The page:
Crowds gathered dressed to impress in University of Cincinnati’s College-Conservatory of Music Friday night to eat and be awed by a showcase of the college’s finest music and production programs during the annual Moveable Feast.
The event served as a fundraiser hosted by Friends of CCM, a group of volunteers that works to raise money that helps CCM students. The Feast featured 15 20-minute segments of arts and musical performances across eight venues, and proceeds raised will support scholarships for CCM students.
The evening kicked off at 7:30 p.m. with a jazz and musical theatre prelude in Corbett Auditorium.
Guests soon poured into the aisles to watch the jazz ensemble fill the crowd with energy and excitement as musical theater dancers pirouetted across the stage.
Shortly after, the evening split up into seven customized tracks guests could follow: Classical, which sampled the best of CCM’s classical music; Newbie, which gave those new to the Feast a taste of audience favorites; Theater, which spotlighted CCM’s fabulous stage productions; Party People, inspired by high-energy and interactive arts; Best Kept Secret, which uncovered some of CCM’s hidden treasures; Parent’s Sampler, or an inside look at the college’s programs and facilities; and Create Your Own, which allowed guests to create their own adventure. This was the first year the Feast included these tracks.
CCM alum William Menefield played piano in the VIP room and talked about how the fundraiser is great because it mixes everything people enjoy.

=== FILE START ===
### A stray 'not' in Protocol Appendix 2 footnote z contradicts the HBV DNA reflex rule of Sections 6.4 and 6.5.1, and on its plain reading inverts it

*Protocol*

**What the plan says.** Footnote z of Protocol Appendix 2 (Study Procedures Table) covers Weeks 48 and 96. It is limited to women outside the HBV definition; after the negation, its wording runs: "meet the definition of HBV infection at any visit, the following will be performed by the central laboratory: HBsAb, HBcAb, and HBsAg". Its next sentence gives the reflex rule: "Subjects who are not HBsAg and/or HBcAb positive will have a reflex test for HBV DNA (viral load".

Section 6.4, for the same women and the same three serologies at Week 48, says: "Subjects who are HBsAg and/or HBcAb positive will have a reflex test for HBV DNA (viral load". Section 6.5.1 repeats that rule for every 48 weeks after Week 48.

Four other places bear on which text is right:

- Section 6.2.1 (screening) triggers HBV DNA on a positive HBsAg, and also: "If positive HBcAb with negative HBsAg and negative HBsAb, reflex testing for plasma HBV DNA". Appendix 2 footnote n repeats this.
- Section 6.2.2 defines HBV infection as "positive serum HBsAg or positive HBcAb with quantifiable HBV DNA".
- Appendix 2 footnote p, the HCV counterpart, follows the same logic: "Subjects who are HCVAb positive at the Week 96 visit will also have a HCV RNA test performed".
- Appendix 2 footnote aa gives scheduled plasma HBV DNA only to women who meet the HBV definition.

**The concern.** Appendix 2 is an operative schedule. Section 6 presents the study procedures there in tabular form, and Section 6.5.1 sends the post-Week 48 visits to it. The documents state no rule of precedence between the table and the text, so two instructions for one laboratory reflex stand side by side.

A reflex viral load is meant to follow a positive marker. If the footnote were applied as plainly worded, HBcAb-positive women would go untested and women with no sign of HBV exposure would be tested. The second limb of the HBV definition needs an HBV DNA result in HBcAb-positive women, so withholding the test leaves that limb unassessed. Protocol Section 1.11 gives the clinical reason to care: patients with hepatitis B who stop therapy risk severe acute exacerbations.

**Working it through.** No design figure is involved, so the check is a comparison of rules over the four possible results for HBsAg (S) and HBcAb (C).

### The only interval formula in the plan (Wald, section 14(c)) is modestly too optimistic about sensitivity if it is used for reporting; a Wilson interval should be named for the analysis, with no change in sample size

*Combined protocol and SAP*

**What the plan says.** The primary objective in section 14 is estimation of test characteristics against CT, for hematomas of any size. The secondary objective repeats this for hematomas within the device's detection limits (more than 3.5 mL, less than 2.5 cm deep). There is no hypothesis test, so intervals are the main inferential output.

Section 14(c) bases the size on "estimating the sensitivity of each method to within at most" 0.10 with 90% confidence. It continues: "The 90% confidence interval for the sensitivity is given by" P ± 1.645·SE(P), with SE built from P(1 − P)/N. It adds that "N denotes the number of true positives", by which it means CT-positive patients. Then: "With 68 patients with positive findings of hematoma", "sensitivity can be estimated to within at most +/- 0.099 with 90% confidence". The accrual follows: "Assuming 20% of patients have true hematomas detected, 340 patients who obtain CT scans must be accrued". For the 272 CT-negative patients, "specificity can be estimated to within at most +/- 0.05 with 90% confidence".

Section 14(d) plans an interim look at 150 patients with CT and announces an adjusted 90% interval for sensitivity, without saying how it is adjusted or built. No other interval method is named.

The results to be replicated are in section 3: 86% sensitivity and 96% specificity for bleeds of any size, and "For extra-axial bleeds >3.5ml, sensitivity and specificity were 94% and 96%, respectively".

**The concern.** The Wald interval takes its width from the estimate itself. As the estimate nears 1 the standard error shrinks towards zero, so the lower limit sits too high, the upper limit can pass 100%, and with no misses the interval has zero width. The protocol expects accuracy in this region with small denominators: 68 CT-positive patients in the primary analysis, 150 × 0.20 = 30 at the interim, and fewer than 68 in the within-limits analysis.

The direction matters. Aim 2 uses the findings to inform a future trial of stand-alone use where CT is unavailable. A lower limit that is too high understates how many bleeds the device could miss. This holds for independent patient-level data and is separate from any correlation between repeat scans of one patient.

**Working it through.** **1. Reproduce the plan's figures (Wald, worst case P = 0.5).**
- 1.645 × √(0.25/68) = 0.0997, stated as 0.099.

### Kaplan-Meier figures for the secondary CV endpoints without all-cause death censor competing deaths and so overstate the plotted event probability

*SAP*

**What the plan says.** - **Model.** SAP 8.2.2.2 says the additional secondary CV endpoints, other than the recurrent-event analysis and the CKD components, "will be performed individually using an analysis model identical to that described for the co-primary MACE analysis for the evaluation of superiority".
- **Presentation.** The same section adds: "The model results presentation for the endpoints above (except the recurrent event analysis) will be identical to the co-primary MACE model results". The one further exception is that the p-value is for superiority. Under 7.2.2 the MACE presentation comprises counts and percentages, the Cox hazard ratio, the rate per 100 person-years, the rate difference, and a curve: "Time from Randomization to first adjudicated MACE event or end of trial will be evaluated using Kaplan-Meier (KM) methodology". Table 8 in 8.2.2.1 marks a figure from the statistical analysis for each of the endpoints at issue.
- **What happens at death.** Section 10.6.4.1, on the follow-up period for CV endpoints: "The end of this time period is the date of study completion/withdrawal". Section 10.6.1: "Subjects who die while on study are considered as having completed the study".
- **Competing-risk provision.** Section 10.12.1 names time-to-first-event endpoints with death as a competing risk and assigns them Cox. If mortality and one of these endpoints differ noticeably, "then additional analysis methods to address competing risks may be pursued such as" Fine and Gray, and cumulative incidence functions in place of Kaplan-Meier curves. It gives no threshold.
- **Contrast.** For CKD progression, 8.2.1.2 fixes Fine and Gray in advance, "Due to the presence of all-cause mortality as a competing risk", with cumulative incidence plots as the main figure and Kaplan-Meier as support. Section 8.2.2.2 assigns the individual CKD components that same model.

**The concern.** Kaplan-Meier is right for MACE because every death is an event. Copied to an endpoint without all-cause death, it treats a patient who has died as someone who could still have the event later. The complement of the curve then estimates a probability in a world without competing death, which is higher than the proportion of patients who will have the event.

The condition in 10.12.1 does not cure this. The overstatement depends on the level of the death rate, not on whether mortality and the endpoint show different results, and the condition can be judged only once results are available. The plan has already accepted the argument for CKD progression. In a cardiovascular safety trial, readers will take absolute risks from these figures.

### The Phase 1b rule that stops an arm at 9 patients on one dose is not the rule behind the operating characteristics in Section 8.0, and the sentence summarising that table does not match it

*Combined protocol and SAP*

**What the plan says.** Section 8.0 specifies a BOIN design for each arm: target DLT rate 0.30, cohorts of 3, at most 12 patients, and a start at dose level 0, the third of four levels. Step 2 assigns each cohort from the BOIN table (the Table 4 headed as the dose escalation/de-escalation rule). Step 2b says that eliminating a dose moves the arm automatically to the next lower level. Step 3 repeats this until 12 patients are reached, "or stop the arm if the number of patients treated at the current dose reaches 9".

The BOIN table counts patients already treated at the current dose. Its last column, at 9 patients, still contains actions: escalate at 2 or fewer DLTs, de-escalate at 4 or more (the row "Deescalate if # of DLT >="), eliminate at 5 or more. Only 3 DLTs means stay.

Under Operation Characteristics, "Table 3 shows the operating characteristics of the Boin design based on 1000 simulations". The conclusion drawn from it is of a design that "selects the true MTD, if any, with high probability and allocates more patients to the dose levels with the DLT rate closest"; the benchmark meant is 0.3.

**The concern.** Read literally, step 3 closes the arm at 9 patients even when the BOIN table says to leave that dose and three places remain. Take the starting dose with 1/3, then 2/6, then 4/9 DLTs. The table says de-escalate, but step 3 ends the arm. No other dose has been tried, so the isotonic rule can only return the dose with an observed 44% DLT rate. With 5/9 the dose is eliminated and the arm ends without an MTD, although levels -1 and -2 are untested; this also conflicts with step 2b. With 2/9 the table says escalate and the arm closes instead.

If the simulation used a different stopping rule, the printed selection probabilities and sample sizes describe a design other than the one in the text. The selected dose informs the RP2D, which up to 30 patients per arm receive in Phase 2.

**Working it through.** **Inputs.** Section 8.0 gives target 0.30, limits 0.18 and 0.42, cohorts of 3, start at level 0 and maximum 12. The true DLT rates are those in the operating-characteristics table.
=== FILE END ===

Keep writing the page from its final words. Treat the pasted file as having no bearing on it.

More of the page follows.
“Think about it: you have all this different stuff going on all around CCM,” Menefield said. “You go to one room and you eat. You go to another room and eat some more. Here’s also why it’s cool: It helps out the school.”
Within the theater track, the Patricia Corbett Theatre opened its doors to feature selections from “Simpatico” by Dmitri Shostakovich and “Appalachian Spring” by Aaron Copland, performed by CCM’s ballet dancers.
To reflect the piece’s original intent to illustrate the human battle of self-unity, the “Simpatico” dancers displayed a serene duet as they glided across the stage, incorporating fluid lifts and an air of conflict before the end of the piece.
“Appalachian Spring” soon followed with a lighter tone as flowing blue, purple and red skirts swirled in colorful flights. The piece vividly portrayed the love story of a husband and wife in a town of American pioneers in the 19th century with its own variation to Aaron Copland’s original composition.
While the story typically focuses on the love of the two characters and highlights life events including their marriage, daily life and newborn child, CCM choreographer Andre Megerdichian incorporated his own twist of a love triangle that adds depth and complexity to the ballet.
Following the sample pieces, audience members poured out of the theater in search of their next performance.
“People can move around and just see every single part of CCM and get every single part of the arts that we have here,” said David Goist, a third-year violin performance student.
Goist said his favorite part of Moveable Feast was the orchestra.
“It has the most art that was put in to it,” he said.
Halfway into the night, the CCM Steel Drum Band performed the ingenuity of CCM alum Eugene Novotney’s composition “Everything’s Alright.”
The stage was packed with over 20 steel drums and 17 performers rotated across each instrument, while each note pinged and echoed throughout the stage and invoked a delightful tropical ambience.
All tracks left guests and performers in high spirits with the conclusion and spectacular production of Tchaikovsky’s “Symphony No. 5” performed by CCM’s Philharmonia Orchestra.
“If I can do something for the school from time to time, it’s always a double bonus,” Menefield said. “The school needs help, the students need help, so it’s kind of like a triple bonus: play, eat, help.”